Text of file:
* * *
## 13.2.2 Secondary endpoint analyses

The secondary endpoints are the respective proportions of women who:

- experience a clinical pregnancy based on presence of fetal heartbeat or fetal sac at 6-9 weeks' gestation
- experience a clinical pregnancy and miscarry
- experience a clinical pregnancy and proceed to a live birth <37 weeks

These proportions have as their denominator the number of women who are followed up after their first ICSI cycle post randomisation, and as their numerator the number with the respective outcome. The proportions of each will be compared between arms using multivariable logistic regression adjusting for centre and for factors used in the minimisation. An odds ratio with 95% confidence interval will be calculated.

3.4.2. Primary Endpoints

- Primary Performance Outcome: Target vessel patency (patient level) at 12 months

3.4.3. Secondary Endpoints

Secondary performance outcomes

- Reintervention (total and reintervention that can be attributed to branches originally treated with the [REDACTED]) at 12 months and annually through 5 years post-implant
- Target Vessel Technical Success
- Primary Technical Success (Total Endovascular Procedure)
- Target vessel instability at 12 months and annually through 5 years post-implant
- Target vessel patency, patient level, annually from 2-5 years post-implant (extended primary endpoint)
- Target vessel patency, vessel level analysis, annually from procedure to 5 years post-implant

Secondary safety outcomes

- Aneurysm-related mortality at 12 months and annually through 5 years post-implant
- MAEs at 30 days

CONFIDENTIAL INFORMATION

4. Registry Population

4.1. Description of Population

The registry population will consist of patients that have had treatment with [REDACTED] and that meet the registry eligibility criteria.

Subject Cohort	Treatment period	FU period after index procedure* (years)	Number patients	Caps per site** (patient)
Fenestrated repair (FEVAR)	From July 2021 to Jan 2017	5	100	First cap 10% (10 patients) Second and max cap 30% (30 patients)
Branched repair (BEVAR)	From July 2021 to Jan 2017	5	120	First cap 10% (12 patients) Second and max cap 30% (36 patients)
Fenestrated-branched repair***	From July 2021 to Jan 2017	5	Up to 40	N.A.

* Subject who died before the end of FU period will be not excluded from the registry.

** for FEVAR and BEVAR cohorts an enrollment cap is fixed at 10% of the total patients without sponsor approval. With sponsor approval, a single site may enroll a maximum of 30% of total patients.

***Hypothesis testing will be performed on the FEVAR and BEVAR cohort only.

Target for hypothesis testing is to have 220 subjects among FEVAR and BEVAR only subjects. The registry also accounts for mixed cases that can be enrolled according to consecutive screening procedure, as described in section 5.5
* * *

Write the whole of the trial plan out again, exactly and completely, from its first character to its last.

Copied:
## 13.2.2 Secondary endpoint analyses

The secondary endpoints are the respective proportions of women who:

- experience a clinical pregnancy based on presence of fetal heartbeat or fetal sac at 6-9 weeks' gestation
- experience a clinical pregnancy and miscarry
- experience a clinical pregnancy and proceed to a live birth <37 weeks

These proportions have as their denominator the number of women who are followed up after their first ICSI cycle post randomisation, and as their numerator the number with the respective outcome. The proportions of each will be compared between arms using multivariable logistic regression adjusting for centre and for factors used in the minimisation. An odds ratio with 95% confidence interval will be calculated.

3.4.2. Primary Endpoints

- Primary Performance Outcome: Target vessel patency (patient level) at 12 months

3.4.3. Secondary Endpoints

Secondary performance outcomes

- Reintervention (total and reintervention that can be attributed to branches originally treated with the [REDACTED]) at 12 months and annually through 5 years post-implant
- Target Vessel Technical Success
- Primary Technical Success (Total Endovascular Procedure)
- Target vessel instability at 12 months and annually through 5 years post-implant
- Target vessel patency, patient level, annually from 2-5 years post-implant (extended primary endpoint)
- Target vessel patency, vessel level analysis, annually from procedure to 5 years post-implant

Secondary safety outcomes

- Aneurysm-related mortality at 12 months and annually through 5 years post-implant
- MAEs at 30 days

CONFIDENTIAL INFORMATION

4. Registry Population

4.1. Description of Population

The registry population will consist of patients that have had treatment with [REDACTED] and that meet the registry eligibility criteria.

Subject Cohort	Treatment period	FU period after index procedure* (years)	Number patients	Caps per site** (patient)
Fenestrated repair (FEVAR)	From July 2021 to Jan 2017	5	100	First cap 10% (10 patients) Second and max cap 30% (30 patients)
Branched repair (BEVAR)	From July 2021 to Jan 2017	5	120	First cap 10% (12 patients) Second and max cap 30% (36 patients)
Fenestrated-branched repair***	From July 2021 to Jan 2017	5	Up to 40	N.A.

* Subject who died before the end of FU period will be not excluded from the registry.

** for FEVAR and BEVAR cohorts an enrollment cap is fixed at 10% of the total patients without sponsor approval. With sponsor approval, a single site may enroll a maximum of 30% of total patients.

***Hypothesis testing will be performed on the FEVAR and BEVAR cohort only.

Target for hypothesis testing is to have 220 subjects among FEVAR and BEVAR only subjects. The registry also accounts for mixed cases that can be enrolled according to consecutive screening procedure, as described in section 5.5